MIDTERM: “Grannys Lovely Maze”


If you are a professor and you want to see the code click here!


Grannys Lovely Maze is a 2-player maze chase game. Kitty (PLAYER 1) is a royal cat who enjoys spending time in the outdoor maze of his castle. He needs to find a way back to his grandma before the Bear (PLAYER 2) turns him into a dinner. The maze is set in the nighttime, meaning that neither the Kitty nor the Bear can see the full maze. Each player is spotlighted to only see the closest surrounding. This feature is the distinguishing point of this game, which adds some uniqueness as well as makes the game more challenging.

The game itself consists of 3 maps. If one of the players scores 2 consecutive wins, while the other player scores 0, the third map is not played and the game ends. Scores are not displayed during the game because I feel like with how short the game is there is no real need for a visual element on the screen that could potentially distract the players from the game.

Below are the screenshots from each of the screens.


My project consists of three screens: start (instructions), game, and end. In designing each screen I have tried to be consistent with the sizes, shapes, and colors that I use. The overall visual concept can be probably described as an 8-bit pixel-style arcade. This is a style that I adore and used previously in personal and class projects. I have done some images myself (ground and bushes textures in the maze) as I couldn’t find what I was looking for online. I have sourced the sprites, the music, and the font to match online.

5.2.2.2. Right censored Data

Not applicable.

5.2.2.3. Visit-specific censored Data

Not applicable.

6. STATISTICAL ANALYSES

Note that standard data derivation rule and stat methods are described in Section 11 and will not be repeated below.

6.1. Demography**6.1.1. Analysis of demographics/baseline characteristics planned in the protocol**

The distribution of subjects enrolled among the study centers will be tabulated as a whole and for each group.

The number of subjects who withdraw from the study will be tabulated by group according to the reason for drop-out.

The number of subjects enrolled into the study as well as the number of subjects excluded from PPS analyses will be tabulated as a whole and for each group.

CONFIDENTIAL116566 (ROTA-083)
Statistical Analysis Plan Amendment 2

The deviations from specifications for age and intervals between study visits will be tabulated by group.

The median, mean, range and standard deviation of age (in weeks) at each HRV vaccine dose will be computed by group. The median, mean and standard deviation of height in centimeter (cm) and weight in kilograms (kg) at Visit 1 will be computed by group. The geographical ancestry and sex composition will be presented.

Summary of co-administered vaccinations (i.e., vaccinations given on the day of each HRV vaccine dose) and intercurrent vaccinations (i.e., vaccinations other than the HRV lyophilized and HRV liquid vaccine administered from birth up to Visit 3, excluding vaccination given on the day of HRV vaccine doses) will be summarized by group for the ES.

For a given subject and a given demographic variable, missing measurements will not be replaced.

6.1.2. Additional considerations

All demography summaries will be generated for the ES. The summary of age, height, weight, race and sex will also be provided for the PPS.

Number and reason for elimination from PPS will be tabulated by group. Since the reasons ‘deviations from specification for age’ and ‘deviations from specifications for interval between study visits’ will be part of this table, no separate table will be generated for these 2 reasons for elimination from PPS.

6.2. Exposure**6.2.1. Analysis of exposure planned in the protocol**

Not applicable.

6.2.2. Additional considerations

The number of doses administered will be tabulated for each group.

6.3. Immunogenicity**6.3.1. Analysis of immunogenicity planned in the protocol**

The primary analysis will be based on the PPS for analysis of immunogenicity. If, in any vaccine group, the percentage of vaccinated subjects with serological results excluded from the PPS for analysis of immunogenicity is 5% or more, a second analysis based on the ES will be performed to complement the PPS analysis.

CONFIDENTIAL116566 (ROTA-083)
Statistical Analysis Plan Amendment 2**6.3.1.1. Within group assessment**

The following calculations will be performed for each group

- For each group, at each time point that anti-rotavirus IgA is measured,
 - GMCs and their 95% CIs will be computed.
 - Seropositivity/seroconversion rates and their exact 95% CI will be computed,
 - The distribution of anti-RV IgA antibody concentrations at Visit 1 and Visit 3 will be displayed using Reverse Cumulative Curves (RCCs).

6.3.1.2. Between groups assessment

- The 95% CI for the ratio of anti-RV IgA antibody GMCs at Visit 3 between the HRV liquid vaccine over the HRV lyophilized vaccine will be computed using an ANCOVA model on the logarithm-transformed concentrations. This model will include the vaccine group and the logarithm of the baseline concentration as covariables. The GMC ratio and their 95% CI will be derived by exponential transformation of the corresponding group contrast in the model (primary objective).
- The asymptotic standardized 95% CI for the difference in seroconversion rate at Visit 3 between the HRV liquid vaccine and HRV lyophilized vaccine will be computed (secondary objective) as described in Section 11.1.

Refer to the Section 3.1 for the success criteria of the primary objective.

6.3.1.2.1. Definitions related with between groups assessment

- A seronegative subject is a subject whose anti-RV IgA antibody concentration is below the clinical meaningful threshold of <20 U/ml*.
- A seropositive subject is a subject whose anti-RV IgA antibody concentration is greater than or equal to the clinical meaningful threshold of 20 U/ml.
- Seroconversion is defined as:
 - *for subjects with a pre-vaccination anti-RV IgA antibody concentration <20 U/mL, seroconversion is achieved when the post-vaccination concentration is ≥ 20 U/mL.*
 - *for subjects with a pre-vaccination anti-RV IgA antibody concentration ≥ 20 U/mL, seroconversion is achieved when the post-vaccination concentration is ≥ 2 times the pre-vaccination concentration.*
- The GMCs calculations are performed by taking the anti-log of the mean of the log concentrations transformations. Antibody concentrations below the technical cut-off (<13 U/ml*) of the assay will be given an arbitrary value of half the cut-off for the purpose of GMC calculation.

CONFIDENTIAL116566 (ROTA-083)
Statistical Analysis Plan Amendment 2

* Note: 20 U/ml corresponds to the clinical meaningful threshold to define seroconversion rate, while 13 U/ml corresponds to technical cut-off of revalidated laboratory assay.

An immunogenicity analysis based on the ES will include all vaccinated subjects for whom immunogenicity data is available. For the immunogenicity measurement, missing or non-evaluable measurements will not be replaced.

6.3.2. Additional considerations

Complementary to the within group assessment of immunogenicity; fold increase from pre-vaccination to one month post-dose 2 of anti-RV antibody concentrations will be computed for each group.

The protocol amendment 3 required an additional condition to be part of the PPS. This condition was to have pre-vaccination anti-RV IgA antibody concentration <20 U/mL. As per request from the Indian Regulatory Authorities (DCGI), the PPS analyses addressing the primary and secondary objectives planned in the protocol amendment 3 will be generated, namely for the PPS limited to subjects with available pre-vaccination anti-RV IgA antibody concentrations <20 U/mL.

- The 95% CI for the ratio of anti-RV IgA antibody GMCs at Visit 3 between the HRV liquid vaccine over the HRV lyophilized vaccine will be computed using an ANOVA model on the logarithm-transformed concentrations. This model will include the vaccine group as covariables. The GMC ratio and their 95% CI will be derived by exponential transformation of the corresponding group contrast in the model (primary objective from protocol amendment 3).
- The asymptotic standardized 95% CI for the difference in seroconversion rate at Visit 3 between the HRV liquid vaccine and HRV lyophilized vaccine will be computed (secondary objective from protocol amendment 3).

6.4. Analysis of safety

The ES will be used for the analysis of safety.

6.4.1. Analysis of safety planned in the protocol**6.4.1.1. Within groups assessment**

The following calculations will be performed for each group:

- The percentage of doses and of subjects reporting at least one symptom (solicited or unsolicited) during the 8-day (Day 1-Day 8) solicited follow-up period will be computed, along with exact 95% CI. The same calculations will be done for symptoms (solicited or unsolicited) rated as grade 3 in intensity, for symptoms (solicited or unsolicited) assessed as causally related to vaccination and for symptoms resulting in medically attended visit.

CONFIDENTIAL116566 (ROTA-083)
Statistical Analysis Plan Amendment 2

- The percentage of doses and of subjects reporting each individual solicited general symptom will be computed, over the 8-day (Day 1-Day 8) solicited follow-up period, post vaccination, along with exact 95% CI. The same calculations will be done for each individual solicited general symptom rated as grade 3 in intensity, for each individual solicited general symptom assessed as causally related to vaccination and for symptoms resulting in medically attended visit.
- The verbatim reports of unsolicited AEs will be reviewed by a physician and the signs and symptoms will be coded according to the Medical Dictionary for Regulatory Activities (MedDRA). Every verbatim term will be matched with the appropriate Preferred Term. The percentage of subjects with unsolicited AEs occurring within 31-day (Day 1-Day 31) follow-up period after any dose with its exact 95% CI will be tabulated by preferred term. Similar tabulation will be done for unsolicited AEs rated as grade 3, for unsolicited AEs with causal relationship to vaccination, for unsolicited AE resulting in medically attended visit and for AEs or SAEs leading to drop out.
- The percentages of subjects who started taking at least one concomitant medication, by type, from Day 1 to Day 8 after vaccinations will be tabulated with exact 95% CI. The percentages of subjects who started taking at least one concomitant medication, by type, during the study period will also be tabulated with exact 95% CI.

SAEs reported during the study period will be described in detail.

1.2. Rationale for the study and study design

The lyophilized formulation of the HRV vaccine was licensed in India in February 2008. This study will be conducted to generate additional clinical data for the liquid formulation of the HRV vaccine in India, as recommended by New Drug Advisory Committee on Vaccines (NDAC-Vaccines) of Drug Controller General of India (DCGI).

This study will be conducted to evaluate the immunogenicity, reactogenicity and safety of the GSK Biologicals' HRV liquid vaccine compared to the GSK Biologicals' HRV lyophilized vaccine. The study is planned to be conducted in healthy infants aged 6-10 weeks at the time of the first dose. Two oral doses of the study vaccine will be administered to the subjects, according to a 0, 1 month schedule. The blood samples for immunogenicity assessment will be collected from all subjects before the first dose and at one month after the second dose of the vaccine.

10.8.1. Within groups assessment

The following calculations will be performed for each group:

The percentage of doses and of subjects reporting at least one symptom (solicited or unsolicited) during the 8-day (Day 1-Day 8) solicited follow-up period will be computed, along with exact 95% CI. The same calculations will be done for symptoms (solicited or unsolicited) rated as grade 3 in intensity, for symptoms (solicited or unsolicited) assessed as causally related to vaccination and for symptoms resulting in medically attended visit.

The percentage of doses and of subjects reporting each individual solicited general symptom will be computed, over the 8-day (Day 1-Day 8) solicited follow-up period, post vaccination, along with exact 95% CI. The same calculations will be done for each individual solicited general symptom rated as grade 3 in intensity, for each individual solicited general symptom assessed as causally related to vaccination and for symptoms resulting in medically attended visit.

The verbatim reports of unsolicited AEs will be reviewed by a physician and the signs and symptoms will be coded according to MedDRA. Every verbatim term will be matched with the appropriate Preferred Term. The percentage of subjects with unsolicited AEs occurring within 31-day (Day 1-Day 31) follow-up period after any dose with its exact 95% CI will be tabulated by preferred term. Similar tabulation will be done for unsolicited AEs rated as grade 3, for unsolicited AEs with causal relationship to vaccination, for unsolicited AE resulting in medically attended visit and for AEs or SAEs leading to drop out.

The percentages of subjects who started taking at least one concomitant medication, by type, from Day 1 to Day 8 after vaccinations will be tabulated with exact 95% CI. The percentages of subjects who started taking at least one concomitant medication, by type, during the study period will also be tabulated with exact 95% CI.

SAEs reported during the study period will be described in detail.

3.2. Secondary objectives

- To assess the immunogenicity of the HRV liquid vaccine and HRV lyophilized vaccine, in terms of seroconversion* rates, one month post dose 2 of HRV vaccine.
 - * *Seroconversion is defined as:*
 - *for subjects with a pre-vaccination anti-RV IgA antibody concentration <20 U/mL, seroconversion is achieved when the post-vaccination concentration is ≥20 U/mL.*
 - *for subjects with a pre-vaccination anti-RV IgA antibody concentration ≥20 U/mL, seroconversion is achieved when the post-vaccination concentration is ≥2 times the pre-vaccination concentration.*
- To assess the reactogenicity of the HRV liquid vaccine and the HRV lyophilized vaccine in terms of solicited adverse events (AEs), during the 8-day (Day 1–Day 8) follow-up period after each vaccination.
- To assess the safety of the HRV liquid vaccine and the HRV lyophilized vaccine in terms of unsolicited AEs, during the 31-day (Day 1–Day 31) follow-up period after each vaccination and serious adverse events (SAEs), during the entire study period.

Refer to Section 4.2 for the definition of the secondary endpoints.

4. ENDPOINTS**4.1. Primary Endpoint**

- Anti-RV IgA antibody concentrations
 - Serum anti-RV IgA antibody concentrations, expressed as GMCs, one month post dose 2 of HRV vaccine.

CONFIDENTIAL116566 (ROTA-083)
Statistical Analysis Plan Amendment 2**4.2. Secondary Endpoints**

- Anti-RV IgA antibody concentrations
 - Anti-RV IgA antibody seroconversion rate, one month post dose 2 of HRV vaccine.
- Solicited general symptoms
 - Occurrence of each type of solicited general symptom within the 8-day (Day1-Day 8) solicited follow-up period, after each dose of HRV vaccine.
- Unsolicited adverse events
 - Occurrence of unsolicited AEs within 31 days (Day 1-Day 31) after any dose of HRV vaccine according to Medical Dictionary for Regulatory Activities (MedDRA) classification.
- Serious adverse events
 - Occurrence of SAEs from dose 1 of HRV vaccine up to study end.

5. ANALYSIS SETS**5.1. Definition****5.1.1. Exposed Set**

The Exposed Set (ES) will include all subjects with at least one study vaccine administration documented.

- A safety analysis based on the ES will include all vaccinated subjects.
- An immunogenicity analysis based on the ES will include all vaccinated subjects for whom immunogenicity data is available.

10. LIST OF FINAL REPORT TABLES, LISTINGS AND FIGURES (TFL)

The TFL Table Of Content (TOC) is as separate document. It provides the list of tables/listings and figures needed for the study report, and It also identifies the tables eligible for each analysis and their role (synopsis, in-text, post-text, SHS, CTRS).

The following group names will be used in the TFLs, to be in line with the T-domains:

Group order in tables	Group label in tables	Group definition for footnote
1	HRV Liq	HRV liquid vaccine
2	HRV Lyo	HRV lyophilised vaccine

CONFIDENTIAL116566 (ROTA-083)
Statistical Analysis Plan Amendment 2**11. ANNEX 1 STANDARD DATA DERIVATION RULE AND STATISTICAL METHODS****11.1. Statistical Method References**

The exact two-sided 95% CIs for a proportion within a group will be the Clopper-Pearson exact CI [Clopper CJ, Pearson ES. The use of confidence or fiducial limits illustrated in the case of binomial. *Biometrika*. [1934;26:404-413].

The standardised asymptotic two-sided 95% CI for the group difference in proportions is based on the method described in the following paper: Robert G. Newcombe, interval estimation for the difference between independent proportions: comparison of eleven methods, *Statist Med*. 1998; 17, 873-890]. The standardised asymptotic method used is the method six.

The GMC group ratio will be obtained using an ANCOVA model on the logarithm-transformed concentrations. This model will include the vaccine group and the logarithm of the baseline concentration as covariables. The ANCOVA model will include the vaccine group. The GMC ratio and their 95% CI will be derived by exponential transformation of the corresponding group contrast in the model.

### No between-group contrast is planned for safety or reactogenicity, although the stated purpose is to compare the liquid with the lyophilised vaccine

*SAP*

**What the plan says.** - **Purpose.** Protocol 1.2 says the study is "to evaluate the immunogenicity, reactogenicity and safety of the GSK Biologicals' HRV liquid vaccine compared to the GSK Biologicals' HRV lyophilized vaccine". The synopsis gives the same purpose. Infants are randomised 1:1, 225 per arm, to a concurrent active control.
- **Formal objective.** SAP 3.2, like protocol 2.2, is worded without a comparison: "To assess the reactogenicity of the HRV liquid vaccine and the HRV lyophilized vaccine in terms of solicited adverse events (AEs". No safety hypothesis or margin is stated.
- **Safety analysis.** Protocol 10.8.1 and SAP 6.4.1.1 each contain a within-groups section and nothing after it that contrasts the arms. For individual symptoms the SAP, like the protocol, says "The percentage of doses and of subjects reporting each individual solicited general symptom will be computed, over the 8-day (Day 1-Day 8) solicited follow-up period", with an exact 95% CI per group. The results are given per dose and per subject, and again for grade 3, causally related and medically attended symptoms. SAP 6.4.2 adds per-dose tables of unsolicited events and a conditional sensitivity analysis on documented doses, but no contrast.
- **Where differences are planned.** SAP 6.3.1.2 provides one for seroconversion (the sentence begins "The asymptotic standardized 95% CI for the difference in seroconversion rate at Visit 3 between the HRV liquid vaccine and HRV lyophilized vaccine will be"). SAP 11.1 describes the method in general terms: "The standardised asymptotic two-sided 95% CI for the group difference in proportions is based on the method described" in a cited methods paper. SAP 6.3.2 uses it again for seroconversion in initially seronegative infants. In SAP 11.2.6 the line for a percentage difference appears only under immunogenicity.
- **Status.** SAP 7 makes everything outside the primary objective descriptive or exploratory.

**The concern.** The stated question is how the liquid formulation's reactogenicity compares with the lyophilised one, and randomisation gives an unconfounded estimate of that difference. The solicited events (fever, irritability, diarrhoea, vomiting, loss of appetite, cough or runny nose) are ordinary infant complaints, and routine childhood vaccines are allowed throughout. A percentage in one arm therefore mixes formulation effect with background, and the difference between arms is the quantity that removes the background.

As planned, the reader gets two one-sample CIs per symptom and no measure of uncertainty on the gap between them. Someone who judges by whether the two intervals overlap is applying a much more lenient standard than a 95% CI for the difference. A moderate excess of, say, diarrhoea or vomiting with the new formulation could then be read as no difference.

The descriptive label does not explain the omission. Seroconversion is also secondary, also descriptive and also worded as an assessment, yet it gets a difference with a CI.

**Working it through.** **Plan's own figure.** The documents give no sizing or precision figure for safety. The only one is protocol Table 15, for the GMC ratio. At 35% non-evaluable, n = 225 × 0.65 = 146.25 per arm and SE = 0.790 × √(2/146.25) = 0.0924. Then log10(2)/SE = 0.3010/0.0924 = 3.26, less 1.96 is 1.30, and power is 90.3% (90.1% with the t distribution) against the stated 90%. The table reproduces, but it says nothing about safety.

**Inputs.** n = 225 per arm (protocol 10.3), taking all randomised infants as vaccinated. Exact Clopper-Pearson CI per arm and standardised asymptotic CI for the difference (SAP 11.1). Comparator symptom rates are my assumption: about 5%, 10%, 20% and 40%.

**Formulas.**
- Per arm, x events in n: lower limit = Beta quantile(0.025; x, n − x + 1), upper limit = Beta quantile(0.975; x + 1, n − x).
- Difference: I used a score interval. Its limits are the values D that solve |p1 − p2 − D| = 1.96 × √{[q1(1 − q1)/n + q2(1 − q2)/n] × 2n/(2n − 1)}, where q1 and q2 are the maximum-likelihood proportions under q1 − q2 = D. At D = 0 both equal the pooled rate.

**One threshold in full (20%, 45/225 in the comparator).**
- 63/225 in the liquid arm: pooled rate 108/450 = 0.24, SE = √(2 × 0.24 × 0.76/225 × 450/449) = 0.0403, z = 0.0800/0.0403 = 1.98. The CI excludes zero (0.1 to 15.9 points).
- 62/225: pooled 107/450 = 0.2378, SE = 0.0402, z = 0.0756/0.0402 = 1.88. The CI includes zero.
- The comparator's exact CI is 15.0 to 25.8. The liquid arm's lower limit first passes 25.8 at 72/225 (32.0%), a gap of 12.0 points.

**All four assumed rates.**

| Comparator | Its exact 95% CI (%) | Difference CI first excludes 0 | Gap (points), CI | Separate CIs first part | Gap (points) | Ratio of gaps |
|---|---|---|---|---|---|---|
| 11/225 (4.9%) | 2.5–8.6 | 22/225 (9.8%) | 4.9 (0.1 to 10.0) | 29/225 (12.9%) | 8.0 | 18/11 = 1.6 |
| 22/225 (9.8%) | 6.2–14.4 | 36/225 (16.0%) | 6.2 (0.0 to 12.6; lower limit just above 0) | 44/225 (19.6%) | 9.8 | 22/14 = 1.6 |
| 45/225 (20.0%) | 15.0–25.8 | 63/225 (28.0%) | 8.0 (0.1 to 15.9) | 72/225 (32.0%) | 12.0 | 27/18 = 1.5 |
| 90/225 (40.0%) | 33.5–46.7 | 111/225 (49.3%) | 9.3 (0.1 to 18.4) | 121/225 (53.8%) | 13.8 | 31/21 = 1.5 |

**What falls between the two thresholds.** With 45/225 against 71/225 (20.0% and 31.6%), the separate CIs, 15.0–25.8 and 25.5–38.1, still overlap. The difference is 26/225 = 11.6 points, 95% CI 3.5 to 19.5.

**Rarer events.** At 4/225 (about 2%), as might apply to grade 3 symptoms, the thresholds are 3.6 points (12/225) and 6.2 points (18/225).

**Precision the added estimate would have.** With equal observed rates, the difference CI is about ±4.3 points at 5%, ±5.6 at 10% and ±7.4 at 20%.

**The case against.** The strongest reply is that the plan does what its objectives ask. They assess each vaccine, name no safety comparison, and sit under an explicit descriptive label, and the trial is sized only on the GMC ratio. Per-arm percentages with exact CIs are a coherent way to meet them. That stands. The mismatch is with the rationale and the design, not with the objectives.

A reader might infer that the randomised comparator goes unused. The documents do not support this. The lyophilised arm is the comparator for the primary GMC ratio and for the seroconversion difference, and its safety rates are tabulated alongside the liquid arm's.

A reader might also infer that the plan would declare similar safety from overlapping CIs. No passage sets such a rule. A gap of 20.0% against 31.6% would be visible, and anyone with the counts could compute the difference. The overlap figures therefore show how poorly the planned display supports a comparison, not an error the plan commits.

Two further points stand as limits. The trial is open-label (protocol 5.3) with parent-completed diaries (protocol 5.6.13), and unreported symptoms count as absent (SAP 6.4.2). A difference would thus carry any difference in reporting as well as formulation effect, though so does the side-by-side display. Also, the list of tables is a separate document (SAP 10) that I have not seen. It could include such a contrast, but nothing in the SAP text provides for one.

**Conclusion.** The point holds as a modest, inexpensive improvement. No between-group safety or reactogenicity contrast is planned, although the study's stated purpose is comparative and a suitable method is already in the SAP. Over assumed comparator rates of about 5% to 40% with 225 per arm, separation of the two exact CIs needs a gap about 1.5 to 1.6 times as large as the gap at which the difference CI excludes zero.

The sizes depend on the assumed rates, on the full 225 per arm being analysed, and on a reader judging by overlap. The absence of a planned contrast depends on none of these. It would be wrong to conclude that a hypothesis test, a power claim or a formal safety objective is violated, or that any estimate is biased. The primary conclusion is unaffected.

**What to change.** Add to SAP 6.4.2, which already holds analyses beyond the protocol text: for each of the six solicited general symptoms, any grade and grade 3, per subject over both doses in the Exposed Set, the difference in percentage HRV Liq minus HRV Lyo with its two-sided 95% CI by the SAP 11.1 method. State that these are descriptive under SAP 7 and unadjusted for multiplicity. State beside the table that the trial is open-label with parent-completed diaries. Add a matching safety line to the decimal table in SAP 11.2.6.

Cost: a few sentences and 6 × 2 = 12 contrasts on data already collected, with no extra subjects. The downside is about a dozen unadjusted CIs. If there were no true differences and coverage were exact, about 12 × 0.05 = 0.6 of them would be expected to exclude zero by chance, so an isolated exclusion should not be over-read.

To create some order and organization, I have created 5 classes: Game (connects every class and controls the game logic), Cell (map display), Player (players display), Door (granny display), and Confetti (confetti display). I have used the gameState variable inspired by professor Mang’s example to switch between game screens. There is also a separate file that stores three available maps as arrays.

To create the spotlight effect and display only a part of the maze surrounding the players I have created a function inside of the Player class that uses an if statement to check if the cells around the player position are within the boundaries of the spotlight. I am no mathematician so I didn’t figure out how to make so that the spotlight round instead of boxy. However, I feel like it fits the pixel aesthetics of the game and doesn’t take away from the experience.

inSpot(other) {
    if (
      other.x < this.x * cellWidth + this.spotlight * cellWidth &&
      other.x > this.x * cellWidth - this.spotlight * cellWidth &&
      other.y > this.y * cellWidth - this.spotlight * cellWidth &&
      other.y < this.y * cellWidth + this.spotlight * cellWidth
    ) {
      return true;
    return false;

To add some aspect of celebration to the end screen and make it less plain I have added the Confetti class. It creates a list with randomly colored rectangles that both rotate and move vertically at random speeds. If the position of a rectangle is beyond the height of the screen, the rectangle is deleted from the list using the splice function. I am proud of this little feature. I think it adds some character and adds to the experience.

class Confetti {
  constructor() {
    this.x = random(width);
    this.y = -10;
    this.diameter = random(10, 20);
    this.color = color(random(255), random(255), random(255));
    this.speed = random(1, 5);
    this.rotation = 0;
    this.rotationSpeed = random(-0.05, 0.05);
  update() {